Genetic and environmental contributions are significant determinants of cigarette smoking, but very little is known about the underlying neurobiological mechanisms of the gene by environment interaction. Researchers at NIDA and the University of Toronto investigated the role of a gene, CYP2A6, which produces an enzyme responsible for metabolizing nicotine; different variants of this gene inactivate nicotine at different rates, influencing how much nicotine remains in their body after smoking. Which variant an individual has is correlated with different smoking behaviors such as age at first use, success at quitting, and response to treatment.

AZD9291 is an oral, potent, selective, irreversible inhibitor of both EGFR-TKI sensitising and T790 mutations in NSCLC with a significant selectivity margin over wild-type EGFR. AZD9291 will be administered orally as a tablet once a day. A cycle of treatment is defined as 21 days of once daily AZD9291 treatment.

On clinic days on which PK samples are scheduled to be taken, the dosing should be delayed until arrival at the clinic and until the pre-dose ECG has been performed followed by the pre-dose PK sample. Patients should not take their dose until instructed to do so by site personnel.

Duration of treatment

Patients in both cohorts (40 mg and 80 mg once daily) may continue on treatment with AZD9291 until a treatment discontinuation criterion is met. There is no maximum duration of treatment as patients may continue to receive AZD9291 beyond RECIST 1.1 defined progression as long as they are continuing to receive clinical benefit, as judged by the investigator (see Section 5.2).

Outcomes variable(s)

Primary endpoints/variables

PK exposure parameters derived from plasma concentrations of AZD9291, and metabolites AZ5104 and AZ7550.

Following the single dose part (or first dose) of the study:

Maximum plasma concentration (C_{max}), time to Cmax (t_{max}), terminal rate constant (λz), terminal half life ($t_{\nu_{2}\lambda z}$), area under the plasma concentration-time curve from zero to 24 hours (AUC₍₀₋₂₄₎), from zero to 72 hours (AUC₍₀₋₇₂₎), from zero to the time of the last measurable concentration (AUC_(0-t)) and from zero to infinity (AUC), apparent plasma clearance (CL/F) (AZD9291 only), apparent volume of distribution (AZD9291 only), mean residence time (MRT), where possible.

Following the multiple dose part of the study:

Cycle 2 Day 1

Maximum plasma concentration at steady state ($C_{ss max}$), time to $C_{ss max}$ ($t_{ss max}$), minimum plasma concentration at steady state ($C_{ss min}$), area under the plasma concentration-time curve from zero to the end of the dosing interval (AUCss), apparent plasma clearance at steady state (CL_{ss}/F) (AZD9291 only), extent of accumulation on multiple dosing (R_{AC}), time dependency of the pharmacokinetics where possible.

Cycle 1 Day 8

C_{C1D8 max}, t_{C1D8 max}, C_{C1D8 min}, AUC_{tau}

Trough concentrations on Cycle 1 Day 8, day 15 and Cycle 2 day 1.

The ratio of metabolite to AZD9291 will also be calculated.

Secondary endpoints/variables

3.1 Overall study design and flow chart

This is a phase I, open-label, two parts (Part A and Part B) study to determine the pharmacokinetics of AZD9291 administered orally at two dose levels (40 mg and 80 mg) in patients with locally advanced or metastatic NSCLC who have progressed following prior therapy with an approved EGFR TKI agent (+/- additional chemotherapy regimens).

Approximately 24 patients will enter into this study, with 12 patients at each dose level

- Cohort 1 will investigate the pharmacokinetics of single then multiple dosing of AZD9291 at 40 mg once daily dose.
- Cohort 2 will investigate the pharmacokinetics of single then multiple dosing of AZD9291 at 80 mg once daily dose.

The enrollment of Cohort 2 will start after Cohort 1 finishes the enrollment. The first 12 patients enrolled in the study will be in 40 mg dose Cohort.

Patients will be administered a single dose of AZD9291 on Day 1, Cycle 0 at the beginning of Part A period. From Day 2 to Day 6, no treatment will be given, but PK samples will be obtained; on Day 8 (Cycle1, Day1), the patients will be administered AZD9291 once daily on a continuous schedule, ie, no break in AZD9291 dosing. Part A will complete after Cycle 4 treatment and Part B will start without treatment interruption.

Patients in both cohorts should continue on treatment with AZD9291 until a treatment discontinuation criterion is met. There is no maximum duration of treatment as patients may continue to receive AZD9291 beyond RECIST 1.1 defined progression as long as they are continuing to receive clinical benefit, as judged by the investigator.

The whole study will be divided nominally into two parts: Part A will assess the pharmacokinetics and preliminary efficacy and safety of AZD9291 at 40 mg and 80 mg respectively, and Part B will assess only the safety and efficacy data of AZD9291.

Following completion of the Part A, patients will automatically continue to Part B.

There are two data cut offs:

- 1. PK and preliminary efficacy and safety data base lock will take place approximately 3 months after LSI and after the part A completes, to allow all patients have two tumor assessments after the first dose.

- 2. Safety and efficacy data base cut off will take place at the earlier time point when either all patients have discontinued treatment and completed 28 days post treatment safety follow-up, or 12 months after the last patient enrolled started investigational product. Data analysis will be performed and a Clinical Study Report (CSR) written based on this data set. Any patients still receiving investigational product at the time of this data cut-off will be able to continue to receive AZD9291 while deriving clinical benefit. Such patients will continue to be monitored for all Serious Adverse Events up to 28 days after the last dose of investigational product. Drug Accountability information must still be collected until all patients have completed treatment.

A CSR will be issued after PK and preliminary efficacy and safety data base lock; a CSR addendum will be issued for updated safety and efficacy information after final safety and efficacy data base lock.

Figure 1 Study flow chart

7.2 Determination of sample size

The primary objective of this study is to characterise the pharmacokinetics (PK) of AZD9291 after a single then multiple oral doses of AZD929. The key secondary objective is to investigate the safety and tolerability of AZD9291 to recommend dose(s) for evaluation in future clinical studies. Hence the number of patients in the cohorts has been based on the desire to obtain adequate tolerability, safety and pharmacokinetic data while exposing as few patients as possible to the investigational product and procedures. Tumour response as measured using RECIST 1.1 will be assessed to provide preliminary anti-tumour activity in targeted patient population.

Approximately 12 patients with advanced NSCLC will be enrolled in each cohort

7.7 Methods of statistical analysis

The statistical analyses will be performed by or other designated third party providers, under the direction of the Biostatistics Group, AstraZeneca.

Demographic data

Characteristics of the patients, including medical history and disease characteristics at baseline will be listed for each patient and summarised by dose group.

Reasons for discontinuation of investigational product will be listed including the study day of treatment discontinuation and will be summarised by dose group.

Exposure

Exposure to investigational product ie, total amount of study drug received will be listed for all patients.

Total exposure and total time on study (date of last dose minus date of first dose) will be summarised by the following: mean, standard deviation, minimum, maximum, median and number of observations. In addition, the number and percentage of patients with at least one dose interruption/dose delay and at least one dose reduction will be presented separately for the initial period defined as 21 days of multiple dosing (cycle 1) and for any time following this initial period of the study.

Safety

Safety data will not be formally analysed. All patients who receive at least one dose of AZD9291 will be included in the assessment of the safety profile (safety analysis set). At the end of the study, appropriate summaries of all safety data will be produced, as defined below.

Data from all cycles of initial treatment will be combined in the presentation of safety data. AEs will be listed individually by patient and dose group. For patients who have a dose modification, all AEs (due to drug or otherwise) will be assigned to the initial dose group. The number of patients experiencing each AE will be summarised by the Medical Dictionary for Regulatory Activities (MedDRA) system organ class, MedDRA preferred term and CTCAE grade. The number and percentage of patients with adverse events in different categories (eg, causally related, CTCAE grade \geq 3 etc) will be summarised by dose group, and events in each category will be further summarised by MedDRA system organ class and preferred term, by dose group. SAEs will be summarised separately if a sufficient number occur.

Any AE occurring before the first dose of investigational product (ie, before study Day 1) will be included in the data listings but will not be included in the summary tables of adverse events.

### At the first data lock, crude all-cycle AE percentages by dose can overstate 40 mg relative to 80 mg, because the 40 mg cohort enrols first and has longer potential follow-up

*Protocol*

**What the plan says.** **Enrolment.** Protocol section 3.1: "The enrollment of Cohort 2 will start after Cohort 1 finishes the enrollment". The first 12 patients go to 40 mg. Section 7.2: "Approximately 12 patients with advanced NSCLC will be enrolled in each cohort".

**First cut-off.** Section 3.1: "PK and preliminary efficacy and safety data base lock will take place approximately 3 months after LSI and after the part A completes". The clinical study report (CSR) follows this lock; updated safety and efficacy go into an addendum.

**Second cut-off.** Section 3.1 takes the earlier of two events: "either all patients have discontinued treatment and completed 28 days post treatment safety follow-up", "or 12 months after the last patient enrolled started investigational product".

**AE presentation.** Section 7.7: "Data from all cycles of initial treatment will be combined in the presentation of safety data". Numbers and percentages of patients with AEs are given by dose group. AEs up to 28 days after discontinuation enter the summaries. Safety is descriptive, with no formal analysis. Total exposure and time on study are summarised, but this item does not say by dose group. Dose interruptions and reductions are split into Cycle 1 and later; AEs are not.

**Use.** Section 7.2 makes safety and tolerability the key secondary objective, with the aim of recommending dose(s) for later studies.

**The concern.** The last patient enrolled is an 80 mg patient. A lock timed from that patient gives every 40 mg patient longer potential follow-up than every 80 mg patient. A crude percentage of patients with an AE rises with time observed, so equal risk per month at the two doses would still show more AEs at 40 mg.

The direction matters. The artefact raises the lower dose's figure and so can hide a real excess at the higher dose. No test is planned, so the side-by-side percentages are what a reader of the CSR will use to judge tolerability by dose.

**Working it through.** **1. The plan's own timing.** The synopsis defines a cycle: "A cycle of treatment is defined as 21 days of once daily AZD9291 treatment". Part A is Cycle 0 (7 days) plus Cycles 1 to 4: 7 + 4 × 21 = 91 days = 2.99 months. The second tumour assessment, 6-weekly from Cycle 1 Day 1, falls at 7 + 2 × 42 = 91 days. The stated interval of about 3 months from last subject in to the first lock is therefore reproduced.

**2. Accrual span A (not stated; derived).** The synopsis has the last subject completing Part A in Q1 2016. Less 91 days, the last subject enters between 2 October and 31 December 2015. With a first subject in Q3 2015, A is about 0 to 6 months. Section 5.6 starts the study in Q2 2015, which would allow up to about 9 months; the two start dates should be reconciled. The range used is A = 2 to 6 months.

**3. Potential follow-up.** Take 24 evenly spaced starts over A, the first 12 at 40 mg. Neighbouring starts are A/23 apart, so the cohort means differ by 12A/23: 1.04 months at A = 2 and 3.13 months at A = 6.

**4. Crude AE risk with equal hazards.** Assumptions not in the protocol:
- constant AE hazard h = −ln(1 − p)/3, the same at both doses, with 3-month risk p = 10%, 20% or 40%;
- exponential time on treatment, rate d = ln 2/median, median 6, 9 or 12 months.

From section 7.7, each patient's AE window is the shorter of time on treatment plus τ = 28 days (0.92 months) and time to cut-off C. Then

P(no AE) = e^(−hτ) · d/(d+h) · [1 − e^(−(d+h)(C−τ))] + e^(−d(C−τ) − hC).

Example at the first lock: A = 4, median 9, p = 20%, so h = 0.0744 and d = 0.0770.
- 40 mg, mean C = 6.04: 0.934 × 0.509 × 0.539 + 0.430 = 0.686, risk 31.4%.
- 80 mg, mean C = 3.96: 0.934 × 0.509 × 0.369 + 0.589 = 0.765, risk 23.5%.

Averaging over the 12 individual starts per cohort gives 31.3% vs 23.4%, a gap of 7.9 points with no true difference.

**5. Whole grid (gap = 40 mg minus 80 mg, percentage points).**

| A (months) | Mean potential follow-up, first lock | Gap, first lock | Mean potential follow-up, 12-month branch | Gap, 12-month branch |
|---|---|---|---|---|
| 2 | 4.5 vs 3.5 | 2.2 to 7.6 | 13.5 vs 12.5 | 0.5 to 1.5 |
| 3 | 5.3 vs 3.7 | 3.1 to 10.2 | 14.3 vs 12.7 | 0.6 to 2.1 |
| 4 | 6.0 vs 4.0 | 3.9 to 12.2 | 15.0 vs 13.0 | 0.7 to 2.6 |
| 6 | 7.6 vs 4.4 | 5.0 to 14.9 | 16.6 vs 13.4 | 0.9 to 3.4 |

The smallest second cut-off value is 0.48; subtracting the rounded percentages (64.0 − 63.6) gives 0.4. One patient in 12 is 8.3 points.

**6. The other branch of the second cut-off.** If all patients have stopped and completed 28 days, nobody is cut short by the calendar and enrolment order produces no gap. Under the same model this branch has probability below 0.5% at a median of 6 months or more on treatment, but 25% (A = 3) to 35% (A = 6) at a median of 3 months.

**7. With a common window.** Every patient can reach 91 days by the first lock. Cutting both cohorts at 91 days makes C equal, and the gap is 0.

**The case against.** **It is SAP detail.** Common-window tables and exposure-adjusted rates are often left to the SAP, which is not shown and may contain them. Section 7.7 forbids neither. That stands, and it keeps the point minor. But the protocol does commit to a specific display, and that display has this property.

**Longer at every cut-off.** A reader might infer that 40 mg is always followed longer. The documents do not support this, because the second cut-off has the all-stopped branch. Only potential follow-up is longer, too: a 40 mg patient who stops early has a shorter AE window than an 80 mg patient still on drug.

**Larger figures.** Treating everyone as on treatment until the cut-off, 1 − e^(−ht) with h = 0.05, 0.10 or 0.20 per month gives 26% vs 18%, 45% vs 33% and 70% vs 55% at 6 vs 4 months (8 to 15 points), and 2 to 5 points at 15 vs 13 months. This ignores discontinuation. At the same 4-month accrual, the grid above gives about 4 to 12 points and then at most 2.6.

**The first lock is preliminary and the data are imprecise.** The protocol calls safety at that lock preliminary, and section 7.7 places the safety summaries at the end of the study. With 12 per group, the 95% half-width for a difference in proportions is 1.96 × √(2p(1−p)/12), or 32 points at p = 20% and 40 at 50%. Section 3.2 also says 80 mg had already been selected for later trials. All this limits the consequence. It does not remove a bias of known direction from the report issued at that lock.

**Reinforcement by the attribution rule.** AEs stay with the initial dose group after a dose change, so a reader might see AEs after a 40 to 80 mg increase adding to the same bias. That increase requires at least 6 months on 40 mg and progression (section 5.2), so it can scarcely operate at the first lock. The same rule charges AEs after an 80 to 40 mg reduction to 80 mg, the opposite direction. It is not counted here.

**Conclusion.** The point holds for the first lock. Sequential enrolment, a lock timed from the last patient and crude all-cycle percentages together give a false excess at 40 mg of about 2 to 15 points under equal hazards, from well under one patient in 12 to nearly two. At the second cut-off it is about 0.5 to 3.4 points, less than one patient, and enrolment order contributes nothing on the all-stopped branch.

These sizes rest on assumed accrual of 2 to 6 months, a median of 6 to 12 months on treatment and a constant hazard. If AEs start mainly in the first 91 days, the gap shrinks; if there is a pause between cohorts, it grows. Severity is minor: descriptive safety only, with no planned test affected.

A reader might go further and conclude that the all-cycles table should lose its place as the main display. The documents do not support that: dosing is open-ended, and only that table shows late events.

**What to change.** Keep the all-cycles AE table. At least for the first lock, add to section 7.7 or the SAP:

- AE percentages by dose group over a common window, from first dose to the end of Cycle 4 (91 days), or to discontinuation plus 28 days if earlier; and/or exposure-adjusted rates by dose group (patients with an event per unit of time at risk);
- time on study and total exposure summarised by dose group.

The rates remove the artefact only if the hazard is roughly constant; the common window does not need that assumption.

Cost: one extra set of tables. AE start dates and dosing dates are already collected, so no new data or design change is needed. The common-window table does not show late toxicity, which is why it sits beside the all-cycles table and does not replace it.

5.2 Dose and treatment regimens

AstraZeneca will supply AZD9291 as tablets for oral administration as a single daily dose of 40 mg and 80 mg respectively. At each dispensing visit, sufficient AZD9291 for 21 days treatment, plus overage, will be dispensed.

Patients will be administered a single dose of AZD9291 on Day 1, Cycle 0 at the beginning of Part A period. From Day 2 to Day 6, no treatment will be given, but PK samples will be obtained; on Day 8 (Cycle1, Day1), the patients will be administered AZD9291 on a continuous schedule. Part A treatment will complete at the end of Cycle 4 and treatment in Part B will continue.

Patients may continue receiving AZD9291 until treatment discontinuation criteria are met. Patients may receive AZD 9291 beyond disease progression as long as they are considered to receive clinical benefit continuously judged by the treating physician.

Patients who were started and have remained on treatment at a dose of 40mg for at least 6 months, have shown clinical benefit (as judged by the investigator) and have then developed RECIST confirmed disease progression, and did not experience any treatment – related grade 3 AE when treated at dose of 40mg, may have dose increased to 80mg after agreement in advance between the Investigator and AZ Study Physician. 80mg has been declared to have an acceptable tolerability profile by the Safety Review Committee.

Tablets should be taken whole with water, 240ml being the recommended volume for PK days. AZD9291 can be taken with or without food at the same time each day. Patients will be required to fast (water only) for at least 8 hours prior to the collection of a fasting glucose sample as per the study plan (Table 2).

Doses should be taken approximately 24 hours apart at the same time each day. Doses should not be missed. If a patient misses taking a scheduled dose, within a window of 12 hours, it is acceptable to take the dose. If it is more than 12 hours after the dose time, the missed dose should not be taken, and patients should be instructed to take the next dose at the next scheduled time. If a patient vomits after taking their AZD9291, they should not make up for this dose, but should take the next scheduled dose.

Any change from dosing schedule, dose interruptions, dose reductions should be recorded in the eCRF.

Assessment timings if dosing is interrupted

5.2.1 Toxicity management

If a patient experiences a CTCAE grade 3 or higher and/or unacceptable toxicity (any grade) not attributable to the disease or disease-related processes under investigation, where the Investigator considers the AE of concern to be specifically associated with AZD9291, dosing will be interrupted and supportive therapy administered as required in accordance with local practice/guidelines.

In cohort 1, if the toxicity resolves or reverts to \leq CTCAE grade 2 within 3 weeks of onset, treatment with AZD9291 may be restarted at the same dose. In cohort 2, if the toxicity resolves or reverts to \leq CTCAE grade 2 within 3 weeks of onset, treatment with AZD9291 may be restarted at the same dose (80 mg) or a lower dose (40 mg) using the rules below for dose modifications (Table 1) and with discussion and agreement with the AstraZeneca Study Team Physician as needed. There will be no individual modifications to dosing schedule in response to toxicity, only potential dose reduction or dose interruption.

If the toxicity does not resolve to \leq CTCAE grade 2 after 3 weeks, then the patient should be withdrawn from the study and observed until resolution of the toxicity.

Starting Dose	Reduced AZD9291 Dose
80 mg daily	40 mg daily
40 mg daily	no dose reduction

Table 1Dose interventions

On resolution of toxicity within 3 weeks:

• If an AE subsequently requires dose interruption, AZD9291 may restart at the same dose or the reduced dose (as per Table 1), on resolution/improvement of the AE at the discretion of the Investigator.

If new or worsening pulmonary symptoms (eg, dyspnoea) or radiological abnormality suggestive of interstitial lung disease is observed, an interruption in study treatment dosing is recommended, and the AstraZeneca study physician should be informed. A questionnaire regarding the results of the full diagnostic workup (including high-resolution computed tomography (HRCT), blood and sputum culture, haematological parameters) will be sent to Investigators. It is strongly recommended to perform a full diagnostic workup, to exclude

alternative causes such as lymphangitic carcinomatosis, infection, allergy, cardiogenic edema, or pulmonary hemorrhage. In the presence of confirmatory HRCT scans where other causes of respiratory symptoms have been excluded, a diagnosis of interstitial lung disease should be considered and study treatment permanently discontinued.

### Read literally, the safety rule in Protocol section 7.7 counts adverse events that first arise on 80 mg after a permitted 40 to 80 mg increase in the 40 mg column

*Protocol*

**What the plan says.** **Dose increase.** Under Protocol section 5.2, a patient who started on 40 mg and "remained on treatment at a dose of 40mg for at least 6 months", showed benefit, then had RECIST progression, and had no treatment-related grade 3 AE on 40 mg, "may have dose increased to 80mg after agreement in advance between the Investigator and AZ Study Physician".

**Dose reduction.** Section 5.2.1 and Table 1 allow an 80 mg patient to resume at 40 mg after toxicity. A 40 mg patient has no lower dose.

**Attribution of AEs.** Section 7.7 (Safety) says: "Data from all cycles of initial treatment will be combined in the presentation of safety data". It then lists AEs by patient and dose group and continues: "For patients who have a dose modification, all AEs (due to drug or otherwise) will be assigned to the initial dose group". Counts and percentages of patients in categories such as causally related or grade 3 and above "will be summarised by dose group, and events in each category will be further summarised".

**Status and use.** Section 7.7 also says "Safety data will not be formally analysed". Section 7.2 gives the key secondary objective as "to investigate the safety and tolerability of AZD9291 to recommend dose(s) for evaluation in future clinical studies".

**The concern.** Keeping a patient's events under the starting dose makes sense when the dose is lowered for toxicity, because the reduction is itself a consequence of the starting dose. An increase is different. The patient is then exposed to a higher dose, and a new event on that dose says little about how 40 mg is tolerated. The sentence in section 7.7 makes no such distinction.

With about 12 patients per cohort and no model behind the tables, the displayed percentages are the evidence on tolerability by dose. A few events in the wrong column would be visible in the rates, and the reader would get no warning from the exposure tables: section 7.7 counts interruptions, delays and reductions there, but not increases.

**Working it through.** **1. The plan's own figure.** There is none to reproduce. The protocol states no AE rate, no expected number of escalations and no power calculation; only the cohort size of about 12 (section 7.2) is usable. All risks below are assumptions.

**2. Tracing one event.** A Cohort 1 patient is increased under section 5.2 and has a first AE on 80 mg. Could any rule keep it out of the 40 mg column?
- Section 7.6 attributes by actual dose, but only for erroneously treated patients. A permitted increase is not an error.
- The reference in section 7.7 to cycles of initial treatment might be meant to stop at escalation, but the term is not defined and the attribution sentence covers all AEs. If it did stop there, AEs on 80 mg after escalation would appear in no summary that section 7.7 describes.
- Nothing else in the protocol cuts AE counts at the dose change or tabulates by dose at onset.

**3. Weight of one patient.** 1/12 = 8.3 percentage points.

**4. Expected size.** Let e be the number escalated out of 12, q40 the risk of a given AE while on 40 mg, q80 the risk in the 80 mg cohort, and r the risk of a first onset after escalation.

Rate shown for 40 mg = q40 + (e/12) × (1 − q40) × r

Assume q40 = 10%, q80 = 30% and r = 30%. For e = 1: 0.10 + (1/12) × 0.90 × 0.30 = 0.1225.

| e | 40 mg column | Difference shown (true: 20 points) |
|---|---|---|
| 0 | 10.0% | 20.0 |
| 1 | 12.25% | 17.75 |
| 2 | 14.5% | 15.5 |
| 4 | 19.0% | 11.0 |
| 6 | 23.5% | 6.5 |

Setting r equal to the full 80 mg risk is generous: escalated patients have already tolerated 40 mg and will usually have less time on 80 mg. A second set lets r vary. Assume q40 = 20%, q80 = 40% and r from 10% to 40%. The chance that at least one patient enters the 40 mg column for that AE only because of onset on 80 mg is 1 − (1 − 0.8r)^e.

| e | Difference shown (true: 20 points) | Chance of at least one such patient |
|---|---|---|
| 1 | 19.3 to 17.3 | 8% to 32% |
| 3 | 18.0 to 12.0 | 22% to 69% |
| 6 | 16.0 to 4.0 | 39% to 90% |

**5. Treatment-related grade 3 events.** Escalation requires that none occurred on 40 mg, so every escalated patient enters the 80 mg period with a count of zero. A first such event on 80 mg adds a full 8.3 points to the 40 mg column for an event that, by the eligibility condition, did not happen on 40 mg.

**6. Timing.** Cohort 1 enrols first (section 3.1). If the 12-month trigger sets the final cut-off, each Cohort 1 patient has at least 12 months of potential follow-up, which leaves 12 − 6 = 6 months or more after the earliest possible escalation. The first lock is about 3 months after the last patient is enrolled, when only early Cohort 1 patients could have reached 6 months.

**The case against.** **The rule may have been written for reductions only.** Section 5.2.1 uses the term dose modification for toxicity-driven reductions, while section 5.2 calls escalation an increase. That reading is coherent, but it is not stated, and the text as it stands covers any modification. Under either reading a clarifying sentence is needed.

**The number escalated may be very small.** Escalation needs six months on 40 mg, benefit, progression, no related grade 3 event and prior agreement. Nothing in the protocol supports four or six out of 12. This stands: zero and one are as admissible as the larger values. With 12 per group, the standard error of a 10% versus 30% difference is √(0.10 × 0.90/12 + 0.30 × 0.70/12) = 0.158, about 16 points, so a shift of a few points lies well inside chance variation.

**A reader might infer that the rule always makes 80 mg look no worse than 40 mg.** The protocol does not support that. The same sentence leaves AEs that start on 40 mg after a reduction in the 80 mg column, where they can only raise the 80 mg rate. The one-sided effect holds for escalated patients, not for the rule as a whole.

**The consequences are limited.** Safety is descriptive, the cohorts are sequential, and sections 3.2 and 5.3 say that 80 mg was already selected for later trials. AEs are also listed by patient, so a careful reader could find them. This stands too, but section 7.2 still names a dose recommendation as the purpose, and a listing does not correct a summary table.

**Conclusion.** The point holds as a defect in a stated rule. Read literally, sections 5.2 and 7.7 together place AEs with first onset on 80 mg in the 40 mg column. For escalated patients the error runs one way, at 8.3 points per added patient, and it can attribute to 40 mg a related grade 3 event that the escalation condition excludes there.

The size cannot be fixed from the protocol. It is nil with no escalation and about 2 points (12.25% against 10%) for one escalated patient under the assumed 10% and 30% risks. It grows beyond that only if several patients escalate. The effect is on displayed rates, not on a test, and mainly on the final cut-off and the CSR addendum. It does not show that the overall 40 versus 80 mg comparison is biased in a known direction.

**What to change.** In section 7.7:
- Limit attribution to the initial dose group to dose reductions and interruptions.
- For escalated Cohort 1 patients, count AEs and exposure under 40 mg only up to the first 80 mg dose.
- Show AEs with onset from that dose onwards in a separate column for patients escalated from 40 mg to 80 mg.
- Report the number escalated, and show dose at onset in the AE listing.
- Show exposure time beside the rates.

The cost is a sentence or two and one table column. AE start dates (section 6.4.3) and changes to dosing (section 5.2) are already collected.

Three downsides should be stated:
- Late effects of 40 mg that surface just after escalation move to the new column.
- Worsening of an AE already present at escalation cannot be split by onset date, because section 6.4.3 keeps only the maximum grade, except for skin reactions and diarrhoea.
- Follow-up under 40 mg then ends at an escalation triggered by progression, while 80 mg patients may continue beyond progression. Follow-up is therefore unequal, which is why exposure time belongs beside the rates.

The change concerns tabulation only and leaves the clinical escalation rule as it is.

Functional imaging of a group of smokers showed an interaction between CYP2A6 genotype and smoking in brain areas including the dorsal anterior cingulate cortex and the ventral striatum. Functional connectivity strength was greater in smokers with the normal (versus slow metabolizing) genotype. These differences did not appear in non-smokers, suggesting that there is a causal link between smoking and changes in brain function seen in those with nicotine addiction and that these changes are mediated by the rate of nicotine metabolism (as determined by the CYP2A6 gene) and the concentration of nicotine in the brain. These data also suggest that treatment may be able to reverse these nicotine-induced brain changes.